Finally, it is noted that gains attributable to stock options and other equity awards in a portfolio company, if and when realized by the executives of that company, are almost always taxed at ordinary income rates (in contrast to the long-term capital gains tax treatment of the profits interest held by the limited partners of the general partner to the fund holding the portfolio companies in the example described in the chart).[13]

FOOTNOTES:

1. Among the numerous private equity funds are funds that focus on start-up companies, on mature company "turnarounds" and on distressed companies, among others. Another category of fund is the so-called "hedge fund" which specializes in investing (most often on a short-term basis) to take advantage of moves in different securities and other investments that often run counter-directional to one another. Estimates are that, worldwide, as of the end of 2006, private equity funds managed approximately $1 trillion in assets and hedge funds controlled assets in excess of $1.4 trillion. For a discussion of these two types of investments, see Joint Committee on Taxation, Present Law and Analysis Relating to Tax Treatment of Partnership Carried Interests, (JCX-41-07), July 10, 2007.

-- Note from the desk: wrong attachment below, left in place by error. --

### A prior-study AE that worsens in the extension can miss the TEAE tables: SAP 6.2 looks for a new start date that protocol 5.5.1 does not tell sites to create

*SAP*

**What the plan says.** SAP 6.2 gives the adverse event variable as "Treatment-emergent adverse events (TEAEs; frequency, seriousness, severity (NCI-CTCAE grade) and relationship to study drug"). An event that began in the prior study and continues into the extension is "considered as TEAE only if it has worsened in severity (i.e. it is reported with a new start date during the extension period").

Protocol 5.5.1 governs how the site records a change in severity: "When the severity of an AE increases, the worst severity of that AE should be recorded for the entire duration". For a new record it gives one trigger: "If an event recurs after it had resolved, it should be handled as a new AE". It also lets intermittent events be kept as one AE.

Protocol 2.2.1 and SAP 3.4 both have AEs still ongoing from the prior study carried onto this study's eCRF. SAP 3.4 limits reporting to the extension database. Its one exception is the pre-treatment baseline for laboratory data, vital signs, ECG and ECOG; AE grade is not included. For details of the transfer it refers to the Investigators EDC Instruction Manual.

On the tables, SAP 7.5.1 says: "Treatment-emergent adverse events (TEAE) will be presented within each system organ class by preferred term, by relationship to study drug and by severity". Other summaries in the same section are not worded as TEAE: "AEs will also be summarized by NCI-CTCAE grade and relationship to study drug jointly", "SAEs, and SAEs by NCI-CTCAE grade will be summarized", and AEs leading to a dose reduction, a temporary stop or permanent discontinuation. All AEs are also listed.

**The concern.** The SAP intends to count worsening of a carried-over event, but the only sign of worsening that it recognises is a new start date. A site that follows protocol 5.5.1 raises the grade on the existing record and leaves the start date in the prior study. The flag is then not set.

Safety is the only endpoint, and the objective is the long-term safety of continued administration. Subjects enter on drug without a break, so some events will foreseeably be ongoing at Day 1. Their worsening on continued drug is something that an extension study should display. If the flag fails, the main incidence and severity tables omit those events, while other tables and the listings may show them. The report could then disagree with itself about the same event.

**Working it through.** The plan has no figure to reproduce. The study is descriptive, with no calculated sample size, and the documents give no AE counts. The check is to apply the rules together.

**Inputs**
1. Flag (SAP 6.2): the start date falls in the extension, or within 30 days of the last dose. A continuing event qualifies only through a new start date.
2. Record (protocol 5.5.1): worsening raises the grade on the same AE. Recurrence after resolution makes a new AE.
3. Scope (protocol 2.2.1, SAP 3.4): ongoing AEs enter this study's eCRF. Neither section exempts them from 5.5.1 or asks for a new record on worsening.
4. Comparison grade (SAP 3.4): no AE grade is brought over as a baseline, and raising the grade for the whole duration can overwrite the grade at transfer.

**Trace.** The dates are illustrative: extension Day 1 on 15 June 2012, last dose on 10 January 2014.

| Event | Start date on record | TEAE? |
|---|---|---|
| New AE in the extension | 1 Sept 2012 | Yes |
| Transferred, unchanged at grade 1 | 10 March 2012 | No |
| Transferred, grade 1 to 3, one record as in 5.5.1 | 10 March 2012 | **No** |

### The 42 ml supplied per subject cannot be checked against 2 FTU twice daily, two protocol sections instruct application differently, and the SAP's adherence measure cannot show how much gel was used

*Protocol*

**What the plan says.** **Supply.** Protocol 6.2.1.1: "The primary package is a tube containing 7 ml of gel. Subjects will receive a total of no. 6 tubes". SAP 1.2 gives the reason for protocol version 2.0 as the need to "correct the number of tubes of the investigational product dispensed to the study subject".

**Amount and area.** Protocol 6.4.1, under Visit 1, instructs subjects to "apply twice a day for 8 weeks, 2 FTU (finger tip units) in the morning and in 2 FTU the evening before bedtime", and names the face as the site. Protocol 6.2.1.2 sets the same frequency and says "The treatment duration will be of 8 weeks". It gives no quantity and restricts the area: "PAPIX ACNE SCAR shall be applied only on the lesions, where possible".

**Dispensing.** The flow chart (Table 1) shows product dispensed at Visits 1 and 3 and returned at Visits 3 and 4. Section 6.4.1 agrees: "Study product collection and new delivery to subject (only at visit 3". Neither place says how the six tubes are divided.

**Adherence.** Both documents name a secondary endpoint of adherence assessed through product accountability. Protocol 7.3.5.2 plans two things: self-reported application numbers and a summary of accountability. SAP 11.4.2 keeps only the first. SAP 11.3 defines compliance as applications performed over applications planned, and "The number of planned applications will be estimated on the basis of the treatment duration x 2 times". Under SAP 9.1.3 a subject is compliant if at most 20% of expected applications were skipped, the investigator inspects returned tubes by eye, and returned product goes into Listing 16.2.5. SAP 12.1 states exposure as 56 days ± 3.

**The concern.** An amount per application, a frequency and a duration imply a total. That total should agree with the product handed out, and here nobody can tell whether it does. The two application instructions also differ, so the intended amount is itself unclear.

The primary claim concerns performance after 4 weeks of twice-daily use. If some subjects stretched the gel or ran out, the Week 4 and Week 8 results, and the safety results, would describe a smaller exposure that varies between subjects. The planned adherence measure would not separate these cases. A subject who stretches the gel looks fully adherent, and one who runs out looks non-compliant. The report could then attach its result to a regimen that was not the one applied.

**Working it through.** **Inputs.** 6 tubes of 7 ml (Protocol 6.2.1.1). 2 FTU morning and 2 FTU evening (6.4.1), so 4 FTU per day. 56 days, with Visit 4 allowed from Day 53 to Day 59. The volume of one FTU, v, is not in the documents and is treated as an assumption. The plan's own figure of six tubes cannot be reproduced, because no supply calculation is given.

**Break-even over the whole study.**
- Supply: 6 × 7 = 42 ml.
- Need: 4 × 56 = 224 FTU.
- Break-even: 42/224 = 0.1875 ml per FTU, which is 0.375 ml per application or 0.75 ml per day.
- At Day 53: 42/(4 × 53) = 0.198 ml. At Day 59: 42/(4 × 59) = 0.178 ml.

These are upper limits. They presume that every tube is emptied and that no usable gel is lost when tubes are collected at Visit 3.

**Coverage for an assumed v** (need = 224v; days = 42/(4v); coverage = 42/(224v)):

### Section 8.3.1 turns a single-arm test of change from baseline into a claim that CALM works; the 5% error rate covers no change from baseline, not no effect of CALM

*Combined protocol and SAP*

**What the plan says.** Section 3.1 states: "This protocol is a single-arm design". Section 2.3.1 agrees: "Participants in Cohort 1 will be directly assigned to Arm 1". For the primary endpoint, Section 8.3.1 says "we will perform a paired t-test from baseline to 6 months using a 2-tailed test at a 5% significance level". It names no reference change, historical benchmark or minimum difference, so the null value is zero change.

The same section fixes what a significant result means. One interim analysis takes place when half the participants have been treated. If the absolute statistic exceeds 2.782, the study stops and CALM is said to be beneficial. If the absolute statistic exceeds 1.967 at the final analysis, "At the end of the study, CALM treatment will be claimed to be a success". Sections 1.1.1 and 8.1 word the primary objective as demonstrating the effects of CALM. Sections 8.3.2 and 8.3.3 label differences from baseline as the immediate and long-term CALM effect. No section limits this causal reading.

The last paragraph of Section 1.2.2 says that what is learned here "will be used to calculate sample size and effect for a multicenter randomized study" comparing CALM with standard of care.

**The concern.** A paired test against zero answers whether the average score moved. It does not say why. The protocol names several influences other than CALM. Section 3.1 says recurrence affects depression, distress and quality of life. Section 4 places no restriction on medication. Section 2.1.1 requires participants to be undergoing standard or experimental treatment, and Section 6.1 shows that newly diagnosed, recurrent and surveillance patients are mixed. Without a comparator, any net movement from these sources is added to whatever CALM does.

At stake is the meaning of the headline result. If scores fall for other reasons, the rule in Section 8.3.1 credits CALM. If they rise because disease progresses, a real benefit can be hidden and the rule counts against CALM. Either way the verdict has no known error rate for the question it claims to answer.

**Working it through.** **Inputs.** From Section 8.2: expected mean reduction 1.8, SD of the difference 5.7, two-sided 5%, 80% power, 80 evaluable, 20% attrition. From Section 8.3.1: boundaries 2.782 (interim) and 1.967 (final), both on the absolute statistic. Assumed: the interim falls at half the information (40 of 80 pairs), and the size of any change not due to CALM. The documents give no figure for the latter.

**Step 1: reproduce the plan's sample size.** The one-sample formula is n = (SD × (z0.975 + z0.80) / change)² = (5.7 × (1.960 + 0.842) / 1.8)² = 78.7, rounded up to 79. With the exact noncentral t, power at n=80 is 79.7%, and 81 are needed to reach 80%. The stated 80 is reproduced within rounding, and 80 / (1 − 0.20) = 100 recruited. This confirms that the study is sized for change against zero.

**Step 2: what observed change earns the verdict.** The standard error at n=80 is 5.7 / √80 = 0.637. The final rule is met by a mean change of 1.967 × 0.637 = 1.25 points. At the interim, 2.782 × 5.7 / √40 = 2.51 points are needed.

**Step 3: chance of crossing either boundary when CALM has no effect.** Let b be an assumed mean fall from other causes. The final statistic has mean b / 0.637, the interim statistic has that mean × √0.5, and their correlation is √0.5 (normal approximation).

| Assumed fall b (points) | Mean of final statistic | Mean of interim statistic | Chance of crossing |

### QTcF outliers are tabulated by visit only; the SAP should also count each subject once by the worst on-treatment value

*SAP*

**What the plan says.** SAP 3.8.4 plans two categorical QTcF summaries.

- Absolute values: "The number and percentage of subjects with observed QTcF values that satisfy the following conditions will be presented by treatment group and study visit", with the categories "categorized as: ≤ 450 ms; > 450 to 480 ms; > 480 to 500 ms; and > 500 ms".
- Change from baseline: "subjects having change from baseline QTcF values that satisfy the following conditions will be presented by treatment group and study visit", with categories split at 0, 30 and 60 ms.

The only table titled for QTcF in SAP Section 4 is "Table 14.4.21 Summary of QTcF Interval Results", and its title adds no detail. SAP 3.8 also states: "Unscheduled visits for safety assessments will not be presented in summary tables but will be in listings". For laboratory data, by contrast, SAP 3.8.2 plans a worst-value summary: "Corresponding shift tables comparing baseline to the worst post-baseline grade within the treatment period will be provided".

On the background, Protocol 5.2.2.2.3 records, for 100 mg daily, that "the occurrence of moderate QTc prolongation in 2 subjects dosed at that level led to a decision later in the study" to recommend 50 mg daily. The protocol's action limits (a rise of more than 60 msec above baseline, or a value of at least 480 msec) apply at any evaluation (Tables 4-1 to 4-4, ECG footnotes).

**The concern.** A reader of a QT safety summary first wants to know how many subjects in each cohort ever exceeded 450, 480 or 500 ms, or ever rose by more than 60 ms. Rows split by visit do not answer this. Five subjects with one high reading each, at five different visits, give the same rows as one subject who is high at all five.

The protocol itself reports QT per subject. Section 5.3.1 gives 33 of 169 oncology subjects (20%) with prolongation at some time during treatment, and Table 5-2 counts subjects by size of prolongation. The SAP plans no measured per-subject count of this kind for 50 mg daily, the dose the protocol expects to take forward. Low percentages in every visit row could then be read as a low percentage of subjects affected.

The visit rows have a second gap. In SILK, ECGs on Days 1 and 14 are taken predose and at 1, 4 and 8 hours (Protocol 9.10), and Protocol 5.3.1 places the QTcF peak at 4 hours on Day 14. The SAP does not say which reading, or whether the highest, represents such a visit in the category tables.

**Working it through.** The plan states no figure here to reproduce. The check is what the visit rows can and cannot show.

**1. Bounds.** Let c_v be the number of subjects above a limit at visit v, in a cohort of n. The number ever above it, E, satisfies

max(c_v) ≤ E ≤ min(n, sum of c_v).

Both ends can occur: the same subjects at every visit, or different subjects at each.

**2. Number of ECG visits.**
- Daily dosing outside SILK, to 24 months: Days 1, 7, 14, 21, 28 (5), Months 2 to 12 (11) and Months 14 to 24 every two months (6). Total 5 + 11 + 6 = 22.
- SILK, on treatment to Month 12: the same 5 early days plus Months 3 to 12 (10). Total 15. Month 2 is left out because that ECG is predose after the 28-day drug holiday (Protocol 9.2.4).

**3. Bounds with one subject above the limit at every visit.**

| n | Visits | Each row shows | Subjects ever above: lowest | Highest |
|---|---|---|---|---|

2. Limited liability companies (LLCs) and other forms of pass-through entities are also vehicles for private equity funds. For a discussion of the basic structures associated with private equity funds, see Andrew W. Needham and Anita B. Smith, "Private Equity Funds, 735 Tax Mgmt." (BNA) p. A-3.